Are You A Target for Negativity In a Toxic Work Environment?


Are you in a company or corporation and feel like you have a bulls eye pinned to your forehead?

Are you in a position of attracting undue negative attention from you boss and coworkers?

Do you wonder “How did this happen? It’s never happened to me before. Why ME? Why now?”

If this sounds like something you’re experiencing, even though it may not make logical sense let me describe what may be going on and give you 10 Tips to “Ground” Your Lightening Rod Aspects.

The Analogy of a Dysfunctional Family

In dysfunctional families there is a concept called the IP or Identified Patient. This is the one family member who is like a “sponge” for the family negativity—secrets, things unspoken, co-dependency, addictions, lies and so on—all the dysfunction. That “elephant-in-the-room” stuff that nobody talks about in dysfunctional systems. Thus they stay dysfunctional.

The Sponge or Scapegoat

The Identified Patient in a family subconsciously takes on the dysfunction and acts it out.

The IP becomes identified as The Problem (the addict, the black sheep, the one who doesn’t follow the rules or keep the secrets, etc.). Rather than the system being the problem, the IP becomes the scapegoat.

Okay, you say, so that’s a family. Now what about my company or department dysfunction?

Company Dysfunction and Who Suffers?

When there is dysfunction in a company, corporation, or department, people often interact much like they do in dysfunctional families. Often the leadership or team—consciously or unconsciously—single one person out, or one person at a time will be the brunt of negative attention. They become the sponge or scapegoat for the dysfunction at higher levels in the corporation, company or the department.

They are a sponge because they soak up the negativity.

They become the brunt or focus of negativity.

It’s kind of like having a target on your back you may never have experienced in any other working environment.

But your behavior may also may Attract it, much like a lightening rod would attract the intensity of a bolt from out-of-the-blue that jars the system unexpectedly.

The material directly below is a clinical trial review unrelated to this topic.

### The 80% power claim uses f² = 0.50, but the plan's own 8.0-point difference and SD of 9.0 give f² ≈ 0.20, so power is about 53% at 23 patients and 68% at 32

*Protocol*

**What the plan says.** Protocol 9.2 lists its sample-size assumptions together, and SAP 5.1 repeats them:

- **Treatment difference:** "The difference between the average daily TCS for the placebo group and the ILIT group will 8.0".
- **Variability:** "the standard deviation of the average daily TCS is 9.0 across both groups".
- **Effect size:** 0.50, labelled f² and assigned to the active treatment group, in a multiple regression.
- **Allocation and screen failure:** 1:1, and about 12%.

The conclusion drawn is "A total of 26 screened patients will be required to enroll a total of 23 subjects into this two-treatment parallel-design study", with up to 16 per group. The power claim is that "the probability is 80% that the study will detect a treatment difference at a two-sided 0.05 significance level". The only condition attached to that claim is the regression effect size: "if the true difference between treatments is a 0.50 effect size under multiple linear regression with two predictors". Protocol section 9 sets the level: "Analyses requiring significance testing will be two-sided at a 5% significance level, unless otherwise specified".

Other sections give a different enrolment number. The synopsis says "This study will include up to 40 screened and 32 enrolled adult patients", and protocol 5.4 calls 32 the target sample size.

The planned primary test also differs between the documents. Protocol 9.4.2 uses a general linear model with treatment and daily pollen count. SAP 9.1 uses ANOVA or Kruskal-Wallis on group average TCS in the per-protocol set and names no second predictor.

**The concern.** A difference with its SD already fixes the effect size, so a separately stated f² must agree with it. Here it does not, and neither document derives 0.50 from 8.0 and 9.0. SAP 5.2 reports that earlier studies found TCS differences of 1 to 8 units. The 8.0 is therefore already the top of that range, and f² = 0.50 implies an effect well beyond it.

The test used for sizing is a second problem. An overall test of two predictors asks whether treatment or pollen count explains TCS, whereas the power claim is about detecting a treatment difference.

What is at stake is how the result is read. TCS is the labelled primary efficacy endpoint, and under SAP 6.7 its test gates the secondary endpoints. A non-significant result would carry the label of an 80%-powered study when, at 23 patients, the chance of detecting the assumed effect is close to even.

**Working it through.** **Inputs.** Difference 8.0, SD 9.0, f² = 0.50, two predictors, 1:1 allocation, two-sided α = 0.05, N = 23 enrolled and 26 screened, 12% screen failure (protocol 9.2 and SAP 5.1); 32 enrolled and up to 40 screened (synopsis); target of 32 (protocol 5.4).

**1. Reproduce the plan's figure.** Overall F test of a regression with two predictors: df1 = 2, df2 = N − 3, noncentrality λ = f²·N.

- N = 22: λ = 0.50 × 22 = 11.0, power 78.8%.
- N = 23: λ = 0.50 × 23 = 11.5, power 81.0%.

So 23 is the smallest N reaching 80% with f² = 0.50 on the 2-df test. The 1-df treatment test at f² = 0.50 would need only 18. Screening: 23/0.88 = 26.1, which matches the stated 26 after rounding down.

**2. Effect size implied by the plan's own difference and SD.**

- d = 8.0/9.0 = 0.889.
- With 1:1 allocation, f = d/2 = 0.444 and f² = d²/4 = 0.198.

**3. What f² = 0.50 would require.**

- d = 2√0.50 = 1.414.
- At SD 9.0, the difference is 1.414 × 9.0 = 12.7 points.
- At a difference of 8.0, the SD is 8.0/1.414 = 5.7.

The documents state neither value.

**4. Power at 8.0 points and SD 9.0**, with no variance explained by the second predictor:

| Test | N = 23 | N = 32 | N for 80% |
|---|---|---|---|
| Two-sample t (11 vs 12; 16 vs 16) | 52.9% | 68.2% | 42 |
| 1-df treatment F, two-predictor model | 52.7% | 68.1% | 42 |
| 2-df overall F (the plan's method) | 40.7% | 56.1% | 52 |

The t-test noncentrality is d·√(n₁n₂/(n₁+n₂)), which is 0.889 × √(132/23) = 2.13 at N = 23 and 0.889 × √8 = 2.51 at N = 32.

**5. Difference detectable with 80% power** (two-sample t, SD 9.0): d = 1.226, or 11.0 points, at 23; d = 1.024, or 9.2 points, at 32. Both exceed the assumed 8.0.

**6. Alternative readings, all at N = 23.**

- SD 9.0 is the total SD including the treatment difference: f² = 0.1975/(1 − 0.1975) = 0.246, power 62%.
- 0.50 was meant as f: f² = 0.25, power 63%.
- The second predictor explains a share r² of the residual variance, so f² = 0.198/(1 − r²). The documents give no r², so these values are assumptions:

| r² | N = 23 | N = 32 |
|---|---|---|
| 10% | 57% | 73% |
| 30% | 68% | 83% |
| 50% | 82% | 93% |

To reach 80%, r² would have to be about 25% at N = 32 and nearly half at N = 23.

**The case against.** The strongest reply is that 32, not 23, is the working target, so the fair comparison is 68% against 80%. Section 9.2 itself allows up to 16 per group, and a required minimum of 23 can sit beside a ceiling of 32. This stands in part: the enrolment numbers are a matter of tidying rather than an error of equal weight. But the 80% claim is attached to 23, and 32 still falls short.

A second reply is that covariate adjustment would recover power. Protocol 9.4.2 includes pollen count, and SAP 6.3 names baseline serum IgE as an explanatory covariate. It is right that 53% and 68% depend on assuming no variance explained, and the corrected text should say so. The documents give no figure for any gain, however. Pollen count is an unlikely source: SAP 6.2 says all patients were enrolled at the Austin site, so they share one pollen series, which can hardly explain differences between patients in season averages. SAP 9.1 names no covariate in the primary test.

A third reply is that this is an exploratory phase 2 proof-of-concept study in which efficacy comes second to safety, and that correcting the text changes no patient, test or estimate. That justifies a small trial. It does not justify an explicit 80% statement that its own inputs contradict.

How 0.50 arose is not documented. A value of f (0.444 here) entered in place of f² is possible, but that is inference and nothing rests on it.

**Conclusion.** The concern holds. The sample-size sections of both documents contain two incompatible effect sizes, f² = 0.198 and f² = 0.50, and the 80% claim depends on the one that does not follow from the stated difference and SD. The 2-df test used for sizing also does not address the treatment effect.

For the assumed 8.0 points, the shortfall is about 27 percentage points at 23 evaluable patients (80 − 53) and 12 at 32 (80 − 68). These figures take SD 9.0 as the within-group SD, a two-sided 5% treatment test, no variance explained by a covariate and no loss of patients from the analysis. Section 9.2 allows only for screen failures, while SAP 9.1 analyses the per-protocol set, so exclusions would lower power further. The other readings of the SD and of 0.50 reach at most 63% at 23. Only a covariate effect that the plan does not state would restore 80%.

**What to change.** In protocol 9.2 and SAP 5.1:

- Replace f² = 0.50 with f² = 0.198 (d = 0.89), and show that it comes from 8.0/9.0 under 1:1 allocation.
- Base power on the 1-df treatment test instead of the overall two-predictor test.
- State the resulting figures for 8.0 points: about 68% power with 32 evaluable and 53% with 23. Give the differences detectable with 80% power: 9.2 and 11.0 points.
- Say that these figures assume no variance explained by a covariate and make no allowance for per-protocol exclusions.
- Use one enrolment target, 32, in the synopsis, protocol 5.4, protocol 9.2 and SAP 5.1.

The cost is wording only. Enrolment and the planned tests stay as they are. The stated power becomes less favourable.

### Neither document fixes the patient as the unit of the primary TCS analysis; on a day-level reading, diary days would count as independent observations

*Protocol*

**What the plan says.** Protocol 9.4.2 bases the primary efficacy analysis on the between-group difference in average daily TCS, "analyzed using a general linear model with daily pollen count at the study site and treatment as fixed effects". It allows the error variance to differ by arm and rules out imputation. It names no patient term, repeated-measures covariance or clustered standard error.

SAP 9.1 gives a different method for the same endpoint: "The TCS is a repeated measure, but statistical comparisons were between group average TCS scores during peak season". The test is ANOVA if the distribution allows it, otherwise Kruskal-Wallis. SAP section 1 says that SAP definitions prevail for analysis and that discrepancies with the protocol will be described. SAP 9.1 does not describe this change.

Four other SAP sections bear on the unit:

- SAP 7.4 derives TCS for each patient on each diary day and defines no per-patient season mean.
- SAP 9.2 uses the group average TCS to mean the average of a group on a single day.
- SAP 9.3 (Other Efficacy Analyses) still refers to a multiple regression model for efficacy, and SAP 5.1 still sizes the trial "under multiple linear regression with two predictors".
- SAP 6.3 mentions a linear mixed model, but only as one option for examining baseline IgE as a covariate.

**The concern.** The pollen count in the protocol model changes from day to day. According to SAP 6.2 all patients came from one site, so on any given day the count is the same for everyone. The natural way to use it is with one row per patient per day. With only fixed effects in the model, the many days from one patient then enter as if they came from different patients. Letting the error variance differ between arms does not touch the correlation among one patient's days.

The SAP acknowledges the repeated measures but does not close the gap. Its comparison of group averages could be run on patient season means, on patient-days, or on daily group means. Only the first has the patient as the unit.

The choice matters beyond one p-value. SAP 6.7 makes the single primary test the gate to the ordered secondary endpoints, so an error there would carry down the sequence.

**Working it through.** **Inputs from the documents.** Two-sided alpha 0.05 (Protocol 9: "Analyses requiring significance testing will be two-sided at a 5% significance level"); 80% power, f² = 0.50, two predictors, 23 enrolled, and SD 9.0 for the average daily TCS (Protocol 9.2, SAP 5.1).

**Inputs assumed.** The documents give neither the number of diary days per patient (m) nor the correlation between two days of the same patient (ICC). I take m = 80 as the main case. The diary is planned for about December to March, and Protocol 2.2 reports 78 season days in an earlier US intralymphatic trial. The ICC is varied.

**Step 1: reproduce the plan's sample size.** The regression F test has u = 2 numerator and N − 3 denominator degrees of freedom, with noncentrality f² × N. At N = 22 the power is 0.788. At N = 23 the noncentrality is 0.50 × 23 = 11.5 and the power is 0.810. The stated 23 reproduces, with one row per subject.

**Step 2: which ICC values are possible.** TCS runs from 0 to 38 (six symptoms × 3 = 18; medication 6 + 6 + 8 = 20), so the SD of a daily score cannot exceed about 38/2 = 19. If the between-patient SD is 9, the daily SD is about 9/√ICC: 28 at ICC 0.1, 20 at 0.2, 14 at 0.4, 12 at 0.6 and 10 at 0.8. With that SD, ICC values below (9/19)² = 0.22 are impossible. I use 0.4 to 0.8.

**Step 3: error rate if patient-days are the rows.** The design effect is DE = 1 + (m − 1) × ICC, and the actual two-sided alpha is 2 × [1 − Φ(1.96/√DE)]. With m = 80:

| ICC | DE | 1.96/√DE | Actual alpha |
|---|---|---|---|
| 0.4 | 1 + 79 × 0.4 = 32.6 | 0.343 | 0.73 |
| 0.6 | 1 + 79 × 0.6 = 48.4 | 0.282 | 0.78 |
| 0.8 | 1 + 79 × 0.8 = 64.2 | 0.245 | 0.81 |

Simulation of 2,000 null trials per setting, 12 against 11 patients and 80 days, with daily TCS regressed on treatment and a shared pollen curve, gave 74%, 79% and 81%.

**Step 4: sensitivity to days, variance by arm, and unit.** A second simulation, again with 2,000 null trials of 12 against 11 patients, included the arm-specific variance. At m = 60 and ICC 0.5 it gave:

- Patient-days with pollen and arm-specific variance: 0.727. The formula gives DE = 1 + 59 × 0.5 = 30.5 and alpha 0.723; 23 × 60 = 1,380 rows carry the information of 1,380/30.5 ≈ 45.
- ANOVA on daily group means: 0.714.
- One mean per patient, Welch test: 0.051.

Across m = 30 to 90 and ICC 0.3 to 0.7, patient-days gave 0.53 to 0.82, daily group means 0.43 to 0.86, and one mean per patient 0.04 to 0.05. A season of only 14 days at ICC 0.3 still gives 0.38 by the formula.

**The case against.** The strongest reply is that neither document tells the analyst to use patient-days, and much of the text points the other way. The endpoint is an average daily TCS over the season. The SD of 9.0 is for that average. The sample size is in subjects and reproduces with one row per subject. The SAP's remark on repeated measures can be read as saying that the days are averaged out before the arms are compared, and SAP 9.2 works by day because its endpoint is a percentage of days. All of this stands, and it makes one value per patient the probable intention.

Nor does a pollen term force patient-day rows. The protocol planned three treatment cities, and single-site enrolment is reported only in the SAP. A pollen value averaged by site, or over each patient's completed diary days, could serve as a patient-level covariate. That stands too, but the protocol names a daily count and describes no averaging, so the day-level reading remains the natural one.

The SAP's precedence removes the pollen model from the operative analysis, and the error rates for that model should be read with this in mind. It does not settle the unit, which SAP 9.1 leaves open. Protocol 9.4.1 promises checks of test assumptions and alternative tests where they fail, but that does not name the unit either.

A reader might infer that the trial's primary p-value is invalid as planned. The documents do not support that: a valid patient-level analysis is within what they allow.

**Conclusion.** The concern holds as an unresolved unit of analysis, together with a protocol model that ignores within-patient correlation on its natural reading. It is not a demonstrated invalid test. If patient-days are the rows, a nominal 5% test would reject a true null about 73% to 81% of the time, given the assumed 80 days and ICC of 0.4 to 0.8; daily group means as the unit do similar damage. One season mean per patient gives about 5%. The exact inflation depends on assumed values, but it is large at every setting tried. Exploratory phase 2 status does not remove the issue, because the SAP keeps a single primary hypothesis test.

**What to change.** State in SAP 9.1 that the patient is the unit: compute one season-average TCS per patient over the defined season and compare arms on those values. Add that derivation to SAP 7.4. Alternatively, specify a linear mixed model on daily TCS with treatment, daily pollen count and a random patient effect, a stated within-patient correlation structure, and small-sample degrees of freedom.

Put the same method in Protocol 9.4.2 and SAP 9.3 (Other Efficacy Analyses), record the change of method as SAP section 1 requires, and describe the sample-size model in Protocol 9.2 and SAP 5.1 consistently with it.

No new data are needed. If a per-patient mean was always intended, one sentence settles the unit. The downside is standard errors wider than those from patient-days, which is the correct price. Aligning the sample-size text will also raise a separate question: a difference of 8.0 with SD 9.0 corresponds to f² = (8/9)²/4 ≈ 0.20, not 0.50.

In business, I call this The “Lightening Rod” Syndrome.

Are You A Lightening Rod for Negativity?

If you’re unhappy in your work environment, you may identify yourself among The Lightening Rod numbers. If so, you will need to practice the tips below to decreasing your Lightening Rod potential. And, you may need to start looking for a new job.

In my experience, even top-notch professionals can become Lightening Rods for Negativity. The ones I’ve coached are highly professional with impeccable ethics and high standards. Sometimes such “good” attracts negative attack. You may try even harder to be even better at your job. But to no avail. Oftentimes this makes the negative attention even worse.

This causes you even more anxiety because every positive professional, business and leadership development skill you’ve ever implemented seems to backfire in this department or company.

That’s because the system is dysfunctional, extremely unsupportive (toxic and probably abusive) work environment or there’s a superior whose actions are allowed or condoned.

And, sadly to say—you have been singled out. You’ve become a Lightening Rod for negativity.

Here’s what you need to do.

10 Tips to “Ground” Your Lightening Rod Aspects

These suggestions may feel counter-intuitive, but they are recommended specifically for THIS situation you are in right now. They are recommended because in THIS environment your wonderful qualities are drawing negative attention. They are not serving you in the here and now.

If you are a Lightening Rod you’ve got to pullback and tone it down. Don’t be such a shiny, bright professional gal. You don’t want to keep getting hit by Lightening bolts!